Sunday, November 3, 2019

Description of the Technical Evolution and Trends in the Future for Essay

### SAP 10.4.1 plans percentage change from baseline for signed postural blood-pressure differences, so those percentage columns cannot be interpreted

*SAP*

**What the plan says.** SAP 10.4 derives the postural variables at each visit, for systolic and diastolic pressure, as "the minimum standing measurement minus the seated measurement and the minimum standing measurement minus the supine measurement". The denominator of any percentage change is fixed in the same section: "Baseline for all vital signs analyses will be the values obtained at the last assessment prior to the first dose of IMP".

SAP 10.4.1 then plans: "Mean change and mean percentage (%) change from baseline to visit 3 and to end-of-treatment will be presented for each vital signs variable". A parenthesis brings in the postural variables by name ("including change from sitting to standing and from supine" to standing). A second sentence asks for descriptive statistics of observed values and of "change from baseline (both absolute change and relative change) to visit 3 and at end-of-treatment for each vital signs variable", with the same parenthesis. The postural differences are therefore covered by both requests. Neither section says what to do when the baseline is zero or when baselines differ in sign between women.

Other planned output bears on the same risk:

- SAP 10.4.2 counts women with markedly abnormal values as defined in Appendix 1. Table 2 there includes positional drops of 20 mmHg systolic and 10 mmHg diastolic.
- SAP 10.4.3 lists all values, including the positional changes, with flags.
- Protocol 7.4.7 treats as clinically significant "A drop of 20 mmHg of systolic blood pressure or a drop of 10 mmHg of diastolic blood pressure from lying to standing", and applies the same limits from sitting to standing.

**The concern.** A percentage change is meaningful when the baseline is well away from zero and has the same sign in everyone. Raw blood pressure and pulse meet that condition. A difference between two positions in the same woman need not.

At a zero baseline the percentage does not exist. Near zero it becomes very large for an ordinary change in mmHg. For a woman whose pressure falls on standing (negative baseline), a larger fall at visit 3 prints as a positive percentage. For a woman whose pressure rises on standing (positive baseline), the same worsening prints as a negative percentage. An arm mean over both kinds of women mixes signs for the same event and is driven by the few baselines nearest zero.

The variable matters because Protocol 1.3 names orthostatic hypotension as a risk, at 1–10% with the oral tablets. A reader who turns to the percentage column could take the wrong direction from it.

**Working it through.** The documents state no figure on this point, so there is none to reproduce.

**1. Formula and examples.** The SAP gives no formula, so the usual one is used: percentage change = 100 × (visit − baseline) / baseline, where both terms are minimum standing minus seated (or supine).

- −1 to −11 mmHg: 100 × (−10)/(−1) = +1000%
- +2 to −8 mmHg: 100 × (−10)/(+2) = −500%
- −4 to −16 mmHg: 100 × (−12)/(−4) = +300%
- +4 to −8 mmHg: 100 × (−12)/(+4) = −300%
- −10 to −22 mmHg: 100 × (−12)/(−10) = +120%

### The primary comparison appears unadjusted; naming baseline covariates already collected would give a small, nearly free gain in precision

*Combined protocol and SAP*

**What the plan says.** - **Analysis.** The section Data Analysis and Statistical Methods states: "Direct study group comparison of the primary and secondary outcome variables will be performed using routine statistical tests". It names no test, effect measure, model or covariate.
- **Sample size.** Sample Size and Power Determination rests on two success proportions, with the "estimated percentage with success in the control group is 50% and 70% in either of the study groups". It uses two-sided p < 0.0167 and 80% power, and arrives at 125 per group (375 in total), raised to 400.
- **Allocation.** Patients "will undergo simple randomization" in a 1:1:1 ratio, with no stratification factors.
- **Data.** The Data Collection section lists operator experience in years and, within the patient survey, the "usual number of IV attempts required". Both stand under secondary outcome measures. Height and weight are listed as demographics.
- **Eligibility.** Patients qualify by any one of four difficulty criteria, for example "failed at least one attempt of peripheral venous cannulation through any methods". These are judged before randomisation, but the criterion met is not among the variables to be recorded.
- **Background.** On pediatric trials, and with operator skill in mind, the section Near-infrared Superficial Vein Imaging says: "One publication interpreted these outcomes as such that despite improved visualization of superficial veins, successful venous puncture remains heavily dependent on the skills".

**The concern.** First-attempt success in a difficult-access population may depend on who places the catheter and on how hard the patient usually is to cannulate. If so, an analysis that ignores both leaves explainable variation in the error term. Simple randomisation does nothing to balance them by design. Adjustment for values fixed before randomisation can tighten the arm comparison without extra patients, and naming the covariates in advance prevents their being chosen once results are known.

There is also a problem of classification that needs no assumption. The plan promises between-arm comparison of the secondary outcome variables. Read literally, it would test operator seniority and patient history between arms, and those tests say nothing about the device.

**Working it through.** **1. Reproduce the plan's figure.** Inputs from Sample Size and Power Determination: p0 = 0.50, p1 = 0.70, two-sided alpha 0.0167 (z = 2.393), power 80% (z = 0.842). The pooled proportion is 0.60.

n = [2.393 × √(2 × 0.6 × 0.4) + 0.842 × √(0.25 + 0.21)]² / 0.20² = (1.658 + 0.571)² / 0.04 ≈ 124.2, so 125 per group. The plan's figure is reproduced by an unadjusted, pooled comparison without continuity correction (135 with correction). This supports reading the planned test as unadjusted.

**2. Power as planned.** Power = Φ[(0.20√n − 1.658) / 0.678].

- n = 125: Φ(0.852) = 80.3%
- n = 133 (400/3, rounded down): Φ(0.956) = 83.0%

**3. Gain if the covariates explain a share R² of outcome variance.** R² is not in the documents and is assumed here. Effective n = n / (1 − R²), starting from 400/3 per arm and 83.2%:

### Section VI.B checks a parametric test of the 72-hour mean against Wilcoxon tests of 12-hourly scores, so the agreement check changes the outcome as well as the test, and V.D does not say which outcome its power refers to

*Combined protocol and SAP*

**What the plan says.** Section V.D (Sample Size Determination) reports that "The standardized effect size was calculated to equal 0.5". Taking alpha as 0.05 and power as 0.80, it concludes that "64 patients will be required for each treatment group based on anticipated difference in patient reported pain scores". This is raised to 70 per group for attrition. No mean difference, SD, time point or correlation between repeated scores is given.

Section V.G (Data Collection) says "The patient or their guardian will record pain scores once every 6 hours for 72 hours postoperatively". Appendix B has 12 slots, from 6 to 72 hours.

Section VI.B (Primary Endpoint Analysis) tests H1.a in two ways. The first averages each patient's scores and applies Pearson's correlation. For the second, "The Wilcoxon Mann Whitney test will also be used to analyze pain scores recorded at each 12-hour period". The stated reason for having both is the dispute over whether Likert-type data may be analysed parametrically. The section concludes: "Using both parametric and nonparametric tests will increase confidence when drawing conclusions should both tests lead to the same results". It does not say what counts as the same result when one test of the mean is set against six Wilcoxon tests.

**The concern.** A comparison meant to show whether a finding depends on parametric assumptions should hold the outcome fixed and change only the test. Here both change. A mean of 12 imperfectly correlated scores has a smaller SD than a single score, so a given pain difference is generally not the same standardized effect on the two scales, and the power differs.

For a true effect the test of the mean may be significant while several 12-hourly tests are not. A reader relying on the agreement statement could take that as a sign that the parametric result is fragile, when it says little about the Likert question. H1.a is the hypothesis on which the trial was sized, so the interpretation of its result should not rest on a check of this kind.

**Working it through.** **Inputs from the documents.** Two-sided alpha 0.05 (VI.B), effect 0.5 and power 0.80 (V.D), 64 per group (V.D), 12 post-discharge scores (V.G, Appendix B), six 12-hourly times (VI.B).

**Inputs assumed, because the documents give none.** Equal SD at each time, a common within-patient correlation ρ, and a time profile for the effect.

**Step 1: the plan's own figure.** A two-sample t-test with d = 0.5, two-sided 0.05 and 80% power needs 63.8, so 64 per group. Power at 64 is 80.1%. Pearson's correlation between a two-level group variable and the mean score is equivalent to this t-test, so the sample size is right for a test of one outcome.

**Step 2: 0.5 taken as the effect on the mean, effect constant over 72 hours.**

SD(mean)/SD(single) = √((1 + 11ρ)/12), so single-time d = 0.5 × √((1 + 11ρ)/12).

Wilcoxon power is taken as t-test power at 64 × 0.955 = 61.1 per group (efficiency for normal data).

Description of the Technical Evolution and Trends in the Future for Petrol and Diesel Fuel Injections Systems - Essay Example The paper also discusses the various mechanisms that result in low or high cylinder pressure, provides a brief on the global warming phenomena as the increased use of automotives contributes to the green house gas emissions and finally a note on the issues related to automotive fuel systems. Introduction Fuel injection system, which has become a major form of fuel delivery used in automotive petrol engines, involves injection of fuel into an internal combustion engine. From the late 1980s this fuel injection system has replaced the carburetors, which was till then the most widely used in engines. Most of the fuel injection systems are designed and calibrated to handle gasoline or diesel applications specifically. The advent of the electronic fuel injection (EFI) systems has enabled the use of similar hardware for both diesel and gasoline ("Fuel injection", 2010). The EFI system uses a solenoid-operated injector to spray the atomized fuel into a 3-inch manifold near the intake valve. This technique is not being commonly employed in several vehicles or in some cases the air and fuel is directly injected. This system mainly depends on the injectors which come in various designs, cylinder pressure, fuel line pressure and other similar factors. ... \\ Carburetors A basic model carburetor consists of the following components: Fuel tank that stores the fuel fuel lines or pipes that carry the fuel within the system a pump which passes the fuel from the tank to the engine fuel cleaning filter system that supplies clean air a  carburetor  that mixes the incoming fuel and the air and it also control the amount of mixture entering into the engine the intake-manifold to supply the mixture to the engine. Inside the carburetor the liquid fuel is converted into a fine spray which mixes with the air. A correct amount of this mixture is supplied to the engine via a throttle valve connected to the accelerator or gas pedal. Of the various models, the down-draft carburetor is very common while the side-draft model is not widely used nowadays. In the down-draft model the carburetor is placed on top of the intake manifold and it consists of a floating bowl for the fuel. A tube immersed into the fuel passes the fuel into the discharge nozzle placed at the other end in the venturi. The venturi is narrow and is shaped in a way that will enable the air to pass at a fast speed. This set up can be compared to the wings of an aircraft the shape of which causes the air to flow at a higher speed that creates an area of low-pressure than the atmospheric pressure. This difference in pressure provides an upward trust that lifts the aircraft. This phenomena is referred to as the 'Bernoulli effect' and in the case of the venturi the end of the nozzle protruding into the airflow is an area of low-pressure compared to the fuel injected into the float bowl. This pressure difference causes the fuel to flow from the nozzle which atomizes as it mixes with air. The air-fuel ratio required by a light vehicle is about 15:1 which is terms of weight is

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